Stay at home orders do not override parenting plans, and children must still be exchanged according to the current possession schedule. Most of the time. Life is rarely black and white, of course. Patric and Hannah talk about personal family situations such as illness and long distance travel. Pro tip: whether or not you think your co-parent is washing their hands enough is not a reason to refuse to exchange the kids!

Watch the full video above to hear the conversation. We tried to answer each question in detail. If you have more questions about any of these topics or if you would like help resolving a problem you are having, schedule your free telephone consultation today. We are here to help.

Prefer to Read the Transcript?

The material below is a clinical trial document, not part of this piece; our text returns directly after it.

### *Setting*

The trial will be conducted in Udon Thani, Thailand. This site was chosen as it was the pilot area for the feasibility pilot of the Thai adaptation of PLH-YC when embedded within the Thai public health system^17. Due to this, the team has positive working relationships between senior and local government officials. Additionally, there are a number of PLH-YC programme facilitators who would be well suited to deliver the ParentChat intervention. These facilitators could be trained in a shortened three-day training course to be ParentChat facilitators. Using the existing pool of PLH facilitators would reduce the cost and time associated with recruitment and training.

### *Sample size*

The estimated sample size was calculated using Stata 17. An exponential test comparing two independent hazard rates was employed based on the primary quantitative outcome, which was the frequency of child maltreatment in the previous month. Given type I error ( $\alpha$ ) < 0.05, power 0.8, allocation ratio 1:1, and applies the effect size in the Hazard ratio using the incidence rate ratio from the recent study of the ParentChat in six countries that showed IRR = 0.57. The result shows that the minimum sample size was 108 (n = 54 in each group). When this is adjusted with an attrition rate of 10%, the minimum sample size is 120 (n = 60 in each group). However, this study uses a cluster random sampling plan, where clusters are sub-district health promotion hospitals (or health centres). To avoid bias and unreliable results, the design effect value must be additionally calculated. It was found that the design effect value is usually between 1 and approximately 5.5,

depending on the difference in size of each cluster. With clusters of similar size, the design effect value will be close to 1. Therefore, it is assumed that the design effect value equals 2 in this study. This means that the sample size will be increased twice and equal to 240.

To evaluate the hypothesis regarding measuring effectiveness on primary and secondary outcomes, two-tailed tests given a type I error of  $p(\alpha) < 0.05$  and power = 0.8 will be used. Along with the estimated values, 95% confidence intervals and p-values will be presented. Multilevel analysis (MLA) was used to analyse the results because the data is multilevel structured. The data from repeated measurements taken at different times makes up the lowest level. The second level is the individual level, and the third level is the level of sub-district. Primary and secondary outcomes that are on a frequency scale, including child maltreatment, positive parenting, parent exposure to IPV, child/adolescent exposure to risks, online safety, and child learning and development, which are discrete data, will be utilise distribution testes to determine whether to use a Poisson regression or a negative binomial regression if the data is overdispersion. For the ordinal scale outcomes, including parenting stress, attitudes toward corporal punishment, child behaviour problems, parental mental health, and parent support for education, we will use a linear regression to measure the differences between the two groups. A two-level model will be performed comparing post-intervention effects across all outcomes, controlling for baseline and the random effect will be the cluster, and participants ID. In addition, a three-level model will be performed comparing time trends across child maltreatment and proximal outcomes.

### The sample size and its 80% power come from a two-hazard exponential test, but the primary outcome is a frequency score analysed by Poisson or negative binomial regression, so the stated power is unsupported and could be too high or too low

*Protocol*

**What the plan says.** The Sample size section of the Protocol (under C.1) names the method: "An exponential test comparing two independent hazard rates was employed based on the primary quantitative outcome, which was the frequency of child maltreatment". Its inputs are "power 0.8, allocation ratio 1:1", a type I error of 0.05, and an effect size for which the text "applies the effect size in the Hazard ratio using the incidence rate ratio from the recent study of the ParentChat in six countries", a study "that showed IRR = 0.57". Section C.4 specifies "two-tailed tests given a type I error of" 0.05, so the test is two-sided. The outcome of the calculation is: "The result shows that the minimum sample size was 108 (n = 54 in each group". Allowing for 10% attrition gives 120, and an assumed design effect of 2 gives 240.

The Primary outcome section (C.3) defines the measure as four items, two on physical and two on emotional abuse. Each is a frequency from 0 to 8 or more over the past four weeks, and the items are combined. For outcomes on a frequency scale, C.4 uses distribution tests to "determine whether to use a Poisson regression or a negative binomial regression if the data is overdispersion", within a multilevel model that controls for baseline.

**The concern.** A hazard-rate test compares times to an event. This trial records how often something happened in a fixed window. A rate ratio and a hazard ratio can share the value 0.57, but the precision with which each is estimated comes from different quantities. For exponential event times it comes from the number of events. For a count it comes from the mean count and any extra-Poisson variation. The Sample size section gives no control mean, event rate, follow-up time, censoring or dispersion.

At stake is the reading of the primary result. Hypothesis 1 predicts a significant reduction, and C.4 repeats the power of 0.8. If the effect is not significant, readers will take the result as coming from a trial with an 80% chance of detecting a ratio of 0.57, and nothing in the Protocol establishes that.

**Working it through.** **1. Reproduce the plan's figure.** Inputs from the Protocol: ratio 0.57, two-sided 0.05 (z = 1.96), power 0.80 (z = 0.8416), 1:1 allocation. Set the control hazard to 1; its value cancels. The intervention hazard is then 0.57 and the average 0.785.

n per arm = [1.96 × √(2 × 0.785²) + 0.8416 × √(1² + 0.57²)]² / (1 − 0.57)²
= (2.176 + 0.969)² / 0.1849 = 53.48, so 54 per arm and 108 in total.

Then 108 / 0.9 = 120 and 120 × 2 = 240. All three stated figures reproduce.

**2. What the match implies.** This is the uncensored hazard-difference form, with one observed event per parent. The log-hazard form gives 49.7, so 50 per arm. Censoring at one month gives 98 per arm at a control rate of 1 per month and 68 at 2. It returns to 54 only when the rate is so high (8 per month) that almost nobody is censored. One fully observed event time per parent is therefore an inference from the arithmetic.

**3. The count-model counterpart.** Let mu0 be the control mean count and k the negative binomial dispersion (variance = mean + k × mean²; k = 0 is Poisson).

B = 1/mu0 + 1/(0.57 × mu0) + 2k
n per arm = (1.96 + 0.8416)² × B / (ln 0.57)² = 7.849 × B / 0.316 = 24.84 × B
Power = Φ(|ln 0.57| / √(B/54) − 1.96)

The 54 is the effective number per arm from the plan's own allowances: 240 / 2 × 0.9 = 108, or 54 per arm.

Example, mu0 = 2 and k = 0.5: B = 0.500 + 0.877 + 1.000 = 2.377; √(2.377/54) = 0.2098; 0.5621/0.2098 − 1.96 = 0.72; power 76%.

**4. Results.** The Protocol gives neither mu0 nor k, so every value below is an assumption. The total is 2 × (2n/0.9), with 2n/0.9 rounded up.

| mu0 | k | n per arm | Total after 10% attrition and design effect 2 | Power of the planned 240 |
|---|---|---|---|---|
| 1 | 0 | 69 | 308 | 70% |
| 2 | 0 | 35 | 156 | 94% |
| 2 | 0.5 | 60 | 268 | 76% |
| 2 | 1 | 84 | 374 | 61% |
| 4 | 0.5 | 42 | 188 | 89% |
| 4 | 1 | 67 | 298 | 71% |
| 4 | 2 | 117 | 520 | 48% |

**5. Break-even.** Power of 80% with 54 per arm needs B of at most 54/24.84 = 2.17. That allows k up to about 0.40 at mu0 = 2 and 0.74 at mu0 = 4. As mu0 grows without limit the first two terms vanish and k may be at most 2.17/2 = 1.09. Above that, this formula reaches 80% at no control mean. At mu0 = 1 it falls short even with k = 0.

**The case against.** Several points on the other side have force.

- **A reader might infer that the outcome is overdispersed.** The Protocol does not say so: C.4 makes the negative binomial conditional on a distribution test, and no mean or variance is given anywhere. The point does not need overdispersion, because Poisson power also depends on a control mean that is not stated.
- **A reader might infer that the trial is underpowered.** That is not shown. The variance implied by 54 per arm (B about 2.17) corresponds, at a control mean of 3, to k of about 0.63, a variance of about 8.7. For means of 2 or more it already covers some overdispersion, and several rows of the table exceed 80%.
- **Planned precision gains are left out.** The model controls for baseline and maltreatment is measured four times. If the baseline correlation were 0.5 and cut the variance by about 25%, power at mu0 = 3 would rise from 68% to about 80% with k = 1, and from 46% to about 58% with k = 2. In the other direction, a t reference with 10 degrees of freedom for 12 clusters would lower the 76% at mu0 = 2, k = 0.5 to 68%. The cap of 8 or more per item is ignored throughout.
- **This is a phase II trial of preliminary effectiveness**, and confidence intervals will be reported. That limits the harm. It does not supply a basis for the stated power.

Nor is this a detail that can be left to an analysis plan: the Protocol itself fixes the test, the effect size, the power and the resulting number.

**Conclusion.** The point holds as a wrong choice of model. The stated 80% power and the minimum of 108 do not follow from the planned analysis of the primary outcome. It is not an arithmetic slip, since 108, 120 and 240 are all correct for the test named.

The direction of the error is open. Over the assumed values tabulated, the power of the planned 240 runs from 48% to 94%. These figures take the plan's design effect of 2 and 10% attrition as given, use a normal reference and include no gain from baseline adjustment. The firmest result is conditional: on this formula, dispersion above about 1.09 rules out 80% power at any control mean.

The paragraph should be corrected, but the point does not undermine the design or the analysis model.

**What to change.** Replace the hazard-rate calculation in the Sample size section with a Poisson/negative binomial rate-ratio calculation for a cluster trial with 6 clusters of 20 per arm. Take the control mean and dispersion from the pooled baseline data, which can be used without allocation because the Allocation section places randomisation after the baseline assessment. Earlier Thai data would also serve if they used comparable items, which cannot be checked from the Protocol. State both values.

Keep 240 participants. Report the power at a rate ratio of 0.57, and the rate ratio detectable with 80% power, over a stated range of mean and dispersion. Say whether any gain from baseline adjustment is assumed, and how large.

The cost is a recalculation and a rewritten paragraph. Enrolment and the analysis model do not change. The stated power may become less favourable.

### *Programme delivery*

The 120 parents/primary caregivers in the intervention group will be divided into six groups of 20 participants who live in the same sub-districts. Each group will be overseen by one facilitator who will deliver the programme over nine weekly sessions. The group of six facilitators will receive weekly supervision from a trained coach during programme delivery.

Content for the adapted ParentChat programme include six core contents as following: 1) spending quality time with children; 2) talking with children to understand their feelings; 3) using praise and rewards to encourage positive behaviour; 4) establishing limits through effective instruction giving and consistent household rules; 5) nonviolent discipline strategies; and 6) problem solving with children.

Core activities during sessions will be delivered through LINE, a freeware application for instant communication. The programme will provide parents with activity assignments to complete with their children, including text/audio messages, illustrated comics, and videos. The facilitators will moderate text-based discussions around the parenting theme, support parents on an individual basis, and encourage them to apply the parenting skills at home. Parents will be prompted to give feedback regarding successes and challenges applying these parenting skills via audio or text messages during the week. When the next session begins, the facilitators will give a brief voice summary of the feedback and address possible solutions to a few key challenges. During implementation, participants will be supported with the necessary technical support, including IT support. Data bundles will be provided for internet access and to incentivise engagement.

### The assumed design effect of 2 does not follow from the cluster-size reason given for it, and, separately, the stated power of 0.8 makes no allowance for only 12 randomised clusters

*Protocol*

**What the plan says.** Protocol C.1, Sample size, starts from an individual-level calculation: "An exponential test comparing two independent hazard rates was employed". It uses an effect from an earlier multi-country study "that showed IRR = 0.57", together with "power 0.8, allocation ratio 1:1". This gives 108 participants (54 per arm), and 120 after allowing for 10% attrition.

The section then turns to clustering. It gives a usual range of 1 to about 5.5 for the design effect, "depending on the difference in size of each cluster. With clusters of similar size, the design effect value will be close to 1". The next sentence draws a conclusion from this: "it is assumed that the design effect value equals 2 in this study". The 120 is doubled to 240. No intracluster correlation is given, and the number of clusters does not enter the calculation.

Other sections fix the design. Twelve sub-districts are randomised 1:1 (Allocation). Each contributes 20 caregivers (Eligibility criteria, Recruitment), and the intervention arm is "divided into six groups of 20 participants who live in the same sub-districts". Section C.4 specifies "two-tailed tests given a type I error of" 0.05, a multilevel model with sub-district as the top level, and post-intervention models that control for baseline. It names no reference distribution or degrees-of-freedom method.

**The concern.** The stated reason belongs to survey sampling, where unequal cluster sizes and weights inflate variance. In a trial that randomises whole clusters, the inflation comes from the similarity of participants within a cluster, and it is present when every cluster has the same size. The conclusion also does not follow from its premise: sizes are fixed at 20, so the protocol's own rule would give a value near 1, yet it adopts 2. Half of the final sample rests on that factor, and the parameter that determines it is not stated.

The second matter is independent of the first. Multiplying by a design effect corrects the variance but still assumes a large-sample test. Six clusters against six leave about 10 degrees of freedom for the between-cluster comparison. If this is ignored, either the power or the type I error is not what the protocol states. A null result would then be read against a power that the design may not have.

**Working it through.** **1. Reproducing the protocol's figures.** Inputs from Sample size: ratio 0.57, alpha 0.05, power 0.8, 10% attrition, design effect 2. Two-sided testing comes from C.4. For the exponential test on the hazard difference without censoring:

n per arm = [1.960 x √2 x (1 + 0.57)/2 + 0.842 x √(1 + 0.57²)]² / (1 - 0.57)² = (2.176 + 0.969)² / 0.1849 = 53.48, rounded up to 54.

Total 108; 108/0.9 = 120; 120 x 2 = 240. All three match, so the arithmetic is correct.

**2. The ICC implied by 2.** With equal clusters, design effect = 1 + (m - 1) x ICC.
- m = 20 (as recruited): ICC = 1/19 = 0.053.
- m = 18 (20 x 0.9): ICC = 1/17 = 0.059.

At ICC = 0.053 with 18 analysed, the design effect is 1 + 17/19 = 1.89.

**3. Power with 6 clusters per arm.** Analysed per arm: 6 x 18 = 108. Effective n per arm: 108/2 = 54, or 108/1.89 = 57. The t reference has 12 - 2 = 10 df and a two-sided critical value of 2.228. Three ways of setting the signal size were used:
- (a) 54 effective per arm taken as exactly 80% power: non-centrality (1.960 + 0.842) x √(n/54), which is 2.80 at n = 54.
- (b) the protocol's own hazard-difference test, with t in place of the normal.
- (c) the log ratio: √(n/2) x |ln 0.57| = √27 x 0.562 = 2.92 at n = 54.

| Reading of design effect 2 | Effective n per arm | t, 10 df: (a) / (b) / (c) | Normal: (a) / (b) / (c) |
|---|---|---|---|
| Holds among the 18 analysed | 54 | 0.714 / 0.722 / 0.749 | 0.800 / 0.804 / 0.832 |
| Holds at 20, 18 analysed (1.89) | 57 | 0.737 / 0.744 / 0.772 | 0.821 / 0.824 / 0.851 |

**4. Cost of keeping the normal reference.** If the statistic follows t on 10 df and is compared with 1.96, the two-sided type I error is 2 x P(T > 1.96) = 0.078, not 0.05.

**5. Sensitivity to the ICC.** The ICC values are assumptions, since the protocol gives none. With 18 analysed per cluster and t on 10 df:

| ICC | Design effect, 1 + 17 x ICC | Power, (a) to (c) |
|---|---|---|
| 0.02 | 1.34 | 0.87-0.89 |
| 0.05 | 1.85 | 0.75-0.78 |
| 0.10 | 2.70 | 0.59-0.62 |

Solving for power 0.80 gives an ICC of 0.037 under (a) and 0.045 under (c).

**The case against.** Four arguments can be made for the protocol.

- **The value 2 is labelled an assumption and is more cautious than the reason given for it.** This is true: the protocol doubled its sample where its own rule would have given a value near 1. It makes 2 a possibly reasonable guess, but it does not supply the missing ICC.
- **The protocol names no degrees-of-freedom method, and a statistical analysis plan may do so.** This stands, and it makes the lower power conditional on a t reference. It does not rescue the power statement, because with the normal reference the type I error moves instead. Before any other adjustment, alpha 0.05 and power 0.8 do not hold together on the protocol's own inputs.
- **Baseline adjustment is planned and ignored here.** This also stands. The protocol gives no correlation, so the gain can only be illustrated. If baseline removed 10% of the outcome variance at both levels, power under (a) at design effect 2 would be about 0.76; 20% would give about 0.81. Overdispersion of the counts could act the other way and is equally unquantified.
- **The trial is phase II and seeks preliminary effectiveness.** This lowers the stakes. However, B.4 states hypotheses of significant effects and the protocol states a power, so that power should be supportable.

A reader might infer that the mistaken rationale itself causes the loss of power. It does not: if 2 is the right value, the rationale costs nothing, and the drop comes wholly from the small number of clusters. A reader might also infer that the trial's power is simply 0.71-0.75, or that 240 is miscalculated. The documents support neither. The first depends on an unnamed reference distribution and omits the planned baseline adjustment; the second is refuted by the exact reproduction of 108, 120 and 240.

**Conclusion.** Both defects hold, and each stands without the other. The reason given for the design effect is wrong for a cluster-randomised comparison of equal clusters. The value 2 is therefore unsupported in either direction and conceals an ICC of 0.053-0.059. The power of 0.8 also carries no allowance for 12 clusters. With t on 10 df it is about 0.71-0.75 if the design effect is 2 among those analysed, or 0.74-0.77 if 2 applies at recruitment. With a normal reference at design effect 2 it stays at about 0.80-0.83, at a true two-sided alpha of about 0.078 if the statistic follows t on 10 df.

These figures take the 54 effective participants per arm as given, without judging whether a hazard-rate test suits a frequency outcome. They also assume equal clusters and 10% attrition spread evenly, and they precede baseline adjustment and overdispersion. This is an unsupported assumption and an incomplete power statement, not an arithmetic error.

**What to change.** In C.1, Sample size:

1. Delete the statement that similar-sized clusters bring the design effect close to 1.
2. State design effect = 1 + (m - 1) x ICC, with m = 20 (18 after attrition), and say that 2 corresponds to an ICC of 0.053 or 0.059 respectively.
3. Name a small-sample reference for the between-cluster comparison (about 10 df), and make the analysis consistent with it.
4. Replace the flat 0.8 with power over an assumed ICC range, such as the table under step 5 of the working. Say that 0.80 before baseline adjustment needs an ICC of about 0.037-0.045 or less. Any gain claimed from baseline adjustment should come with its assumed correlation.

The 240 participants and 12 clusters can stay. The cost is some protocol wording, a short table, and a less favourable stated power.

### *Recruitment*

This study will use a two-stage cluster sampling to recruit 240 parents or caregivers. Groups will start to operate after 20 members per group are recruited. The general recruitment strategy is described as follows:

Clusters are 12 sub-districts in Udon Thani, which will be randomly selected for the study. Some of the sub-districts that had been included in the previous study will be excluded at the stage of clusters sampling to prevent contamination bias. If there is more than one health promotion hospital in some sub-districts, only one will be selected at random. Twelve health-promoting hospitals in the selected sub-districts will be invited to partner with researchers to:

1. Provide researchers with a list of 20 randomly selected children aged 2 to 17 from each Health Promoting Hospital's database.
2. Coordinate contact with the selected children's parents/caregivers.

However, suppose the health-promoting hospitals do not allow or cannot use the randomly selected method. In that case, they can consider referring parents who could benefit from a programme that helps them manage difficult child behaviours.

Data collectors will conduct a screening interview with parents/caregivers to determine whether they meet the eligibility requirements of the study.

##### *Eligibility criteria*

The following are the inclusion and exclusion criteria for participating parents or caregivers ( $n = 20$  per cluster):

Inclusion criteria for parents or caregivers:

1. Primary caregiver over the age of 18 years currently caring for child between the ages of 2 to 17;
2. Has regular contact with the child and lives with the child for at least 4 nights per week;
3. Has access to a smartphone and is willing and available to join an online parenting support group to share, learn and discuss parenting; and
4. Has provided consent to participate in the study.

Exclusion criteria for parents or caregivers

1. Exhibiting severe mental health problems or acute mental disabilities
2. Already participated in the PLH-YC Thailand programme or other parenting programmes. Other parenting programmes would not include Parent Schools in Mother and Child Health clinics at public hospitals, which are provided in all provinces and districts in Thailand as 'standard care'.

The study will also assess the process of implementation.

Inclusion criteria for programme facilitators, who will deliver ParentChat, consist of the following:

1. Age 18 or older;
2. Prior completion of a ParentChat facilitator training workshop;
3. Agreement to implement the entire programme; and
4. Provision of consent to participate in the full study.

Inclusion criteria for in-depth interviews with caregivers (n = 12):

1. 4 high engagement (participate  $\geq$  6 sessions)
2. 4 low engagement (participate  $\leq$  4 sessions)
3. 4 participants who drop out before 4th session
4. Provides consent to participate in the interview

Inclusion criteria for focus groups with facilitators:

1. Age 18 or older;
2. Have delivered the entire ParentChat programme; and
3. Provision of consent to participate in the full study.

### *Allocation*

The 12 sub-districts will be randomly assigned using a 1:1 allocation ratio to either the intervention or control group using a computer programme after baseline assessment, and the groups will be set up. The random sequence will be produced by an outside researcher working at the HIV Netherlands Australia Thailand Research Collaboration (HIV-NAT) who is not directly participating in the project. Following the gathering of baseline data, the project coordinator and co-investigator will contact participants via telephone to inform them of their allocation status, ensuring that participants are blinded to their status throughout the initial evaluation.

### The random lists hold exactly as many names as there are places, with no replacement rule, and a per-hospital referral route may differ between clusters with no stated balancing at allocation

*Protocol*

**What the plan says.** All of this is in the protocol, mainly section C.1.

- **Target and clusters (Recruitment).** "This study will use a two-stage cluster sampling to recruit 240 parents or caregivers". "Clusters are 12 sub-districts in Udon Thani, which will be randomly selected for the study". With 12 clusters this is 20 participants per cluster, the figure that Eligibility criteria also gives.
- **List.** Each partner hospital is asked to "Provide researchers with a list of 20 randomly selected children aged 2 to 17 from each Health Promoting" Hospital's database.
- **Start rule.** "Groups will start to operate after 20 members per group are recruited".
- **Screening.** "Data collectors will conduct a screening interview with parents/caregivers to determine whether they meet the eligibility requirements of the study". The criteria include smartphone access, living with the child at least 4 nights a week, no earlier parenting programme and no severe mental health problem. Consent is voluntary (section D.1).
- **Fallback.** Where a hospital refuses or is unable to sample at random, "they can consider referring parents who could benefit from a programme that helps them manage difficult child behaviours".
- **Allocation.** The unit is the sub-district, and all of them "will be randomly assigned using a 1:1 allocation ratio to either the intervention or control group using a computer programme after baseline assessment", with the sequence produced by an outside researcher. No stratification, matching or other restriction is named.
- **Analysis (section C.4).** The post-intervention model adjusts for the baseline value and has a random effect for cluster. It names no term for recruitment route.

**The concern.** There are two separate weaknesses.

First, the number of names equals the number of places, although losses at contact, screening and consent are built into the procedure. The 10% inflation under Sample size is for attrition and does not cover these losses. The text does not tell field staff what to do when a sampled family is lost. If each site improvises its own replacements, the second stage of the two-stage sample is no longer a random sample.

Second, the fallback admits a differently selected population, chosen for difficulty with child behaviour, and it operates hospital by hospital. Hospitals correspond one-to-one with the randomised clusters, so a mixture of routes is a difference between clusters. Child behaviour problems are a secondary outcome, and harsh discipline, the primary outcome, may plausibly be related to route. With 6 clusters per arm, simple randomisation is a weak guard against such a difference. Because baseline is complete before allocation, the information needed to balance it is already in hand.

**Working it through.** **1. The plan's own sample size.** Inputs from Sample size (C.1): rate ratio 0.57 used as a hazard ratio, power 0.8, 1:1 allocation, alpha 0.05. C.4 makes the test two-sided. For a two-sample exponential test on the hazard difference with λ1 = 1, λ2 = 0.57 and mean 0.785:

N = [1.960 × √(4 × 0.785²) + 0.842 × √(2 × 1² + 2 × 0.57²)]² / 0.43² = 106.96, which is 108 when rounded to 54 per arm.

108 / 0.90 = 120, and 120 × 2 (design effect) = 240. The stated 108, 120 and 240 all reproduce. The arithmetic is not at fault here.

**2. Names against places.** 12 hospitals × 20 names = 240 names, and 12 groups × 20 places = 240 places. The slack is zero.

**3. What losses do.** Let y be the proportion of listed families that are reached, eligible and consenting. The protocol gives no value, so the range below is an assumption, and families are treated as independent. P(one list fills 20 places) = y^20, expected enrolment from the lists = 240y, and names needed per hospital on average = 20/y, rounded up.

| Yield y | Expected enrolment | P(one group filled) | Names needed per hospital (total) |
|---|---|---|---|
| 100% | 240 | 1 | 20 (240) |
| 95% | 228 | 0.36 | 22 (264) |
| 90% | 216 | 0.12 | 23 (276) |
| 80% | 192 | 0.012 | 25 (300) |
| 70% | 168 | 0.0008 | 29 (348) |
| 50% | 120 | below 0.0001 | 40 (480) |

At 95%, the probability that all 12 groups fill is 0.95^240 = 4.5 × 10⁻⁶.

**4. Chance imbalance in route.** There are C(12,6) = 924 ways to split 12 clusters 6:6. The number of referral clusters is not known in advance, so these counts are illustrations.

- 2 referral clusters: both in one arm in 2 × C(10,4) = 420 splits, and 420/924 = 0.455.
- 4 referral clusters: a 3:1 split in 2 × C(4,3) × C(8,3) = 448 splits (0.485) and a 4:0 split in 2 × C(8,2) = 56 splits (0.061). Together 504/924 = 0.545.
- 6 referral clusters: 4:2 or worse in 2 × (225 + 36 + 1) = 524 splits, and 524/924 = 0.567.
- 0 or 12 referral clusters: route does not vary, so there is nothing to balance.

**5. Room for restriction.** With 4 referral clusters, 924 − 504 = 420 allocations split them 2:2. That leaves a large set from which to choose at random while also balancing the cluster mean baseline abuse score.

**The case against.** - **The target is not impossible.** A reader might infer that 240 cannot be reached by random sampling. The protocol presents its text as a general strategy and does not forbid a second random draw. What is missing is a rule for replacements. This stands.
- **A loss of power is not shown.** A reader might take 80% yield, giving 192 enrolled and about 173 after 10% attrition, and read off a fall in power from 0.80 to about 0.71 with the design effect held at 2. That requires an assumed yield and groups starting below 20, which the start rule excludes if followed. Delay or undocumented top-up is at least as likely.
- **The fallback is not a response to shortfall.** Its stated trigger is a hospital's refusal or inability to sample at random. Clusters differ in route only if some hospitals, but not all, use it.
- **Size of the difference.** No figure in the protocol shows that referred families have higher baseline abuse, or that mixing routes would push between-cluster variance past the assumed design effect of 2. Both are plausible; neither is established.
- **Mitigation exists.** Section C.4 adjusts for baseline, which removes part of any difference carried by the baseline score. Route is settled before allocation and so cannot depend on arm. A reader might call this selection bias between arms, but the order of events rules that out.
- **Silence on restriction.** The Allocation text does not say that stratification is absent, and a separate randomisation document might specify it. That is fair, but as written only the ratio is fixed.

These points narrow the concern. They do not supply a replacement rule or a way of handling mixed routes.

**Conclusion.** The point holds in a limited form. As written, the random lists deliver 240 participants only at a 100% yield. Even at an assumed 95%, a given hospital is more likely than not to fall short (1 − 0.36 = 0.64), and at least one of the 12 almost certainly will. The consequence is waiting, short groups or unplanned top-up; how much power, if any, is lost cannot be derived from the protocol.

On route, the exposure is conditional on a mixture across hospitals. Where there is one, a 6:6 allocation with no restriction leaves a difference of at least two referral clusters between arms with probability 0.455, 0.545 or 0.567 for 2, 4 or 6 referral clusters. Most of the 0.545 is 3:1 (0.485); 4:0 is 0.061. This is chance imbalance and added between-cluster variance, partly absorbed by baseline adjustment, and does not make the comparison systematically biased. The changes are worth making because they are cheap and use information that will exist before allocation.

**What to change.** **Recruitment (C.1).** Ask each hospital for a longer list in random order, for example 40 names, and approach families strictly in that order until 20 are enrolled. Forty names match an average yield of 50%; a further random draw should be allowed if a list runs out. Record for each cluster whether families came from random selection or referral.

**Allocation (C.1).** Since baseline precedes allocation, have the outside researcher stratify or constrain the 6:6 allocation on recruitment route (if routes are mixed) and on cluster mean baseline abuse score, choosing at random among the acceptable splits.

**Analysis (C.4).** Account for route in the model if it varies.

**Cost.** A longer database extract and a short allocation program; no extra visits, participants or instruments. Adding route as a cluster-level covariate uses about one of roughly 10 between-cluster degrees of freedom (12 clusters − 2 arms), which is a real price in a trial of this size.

Hannah: Hey guys, Hannah Bell family lawyer here with my good bud, Patric McCallum. And we had been, I guess we met online, Patric. Talking on LinkedIn, right? And supporting each other and our different content. I'm a family lawyer in Austin and San Antonio, Patric is a family lawyer in Houston and the surrounding areas. And we were just trying to bounce ideas off each other and talk about in light of the Corona crazy, like what are we hearing from clients and what are we going to do about it? So we thought, hey hang on. I bet a lot of our clients could benefit from us kind of crystallizing this a little bit with some of those main questions that we're hearing. Let's walk through 'em, record it on this whole Zoom whatever thingy, and share it. So that's what we're going to do. We're going to be talking over the next couple of days, we're going to do it all at once, but just kind of bust it up into three different questions. Those main three questions we're hearing from people with everything going on. So, first one we're going to talk about is, can I still get a divorce during the Corona crazy? Second, we're going to talk about do I still have to pay child support even if I lost my job or my salary was reduced? What do we do? And third, do my kids still have to go back and forth to the X factor's house even if my city is doing a stay at home/work safe program? What do we do? So we'll be talking about that over the next couple of days and are excited for you guys to join us. So Patric, if want to kick us off on our first question.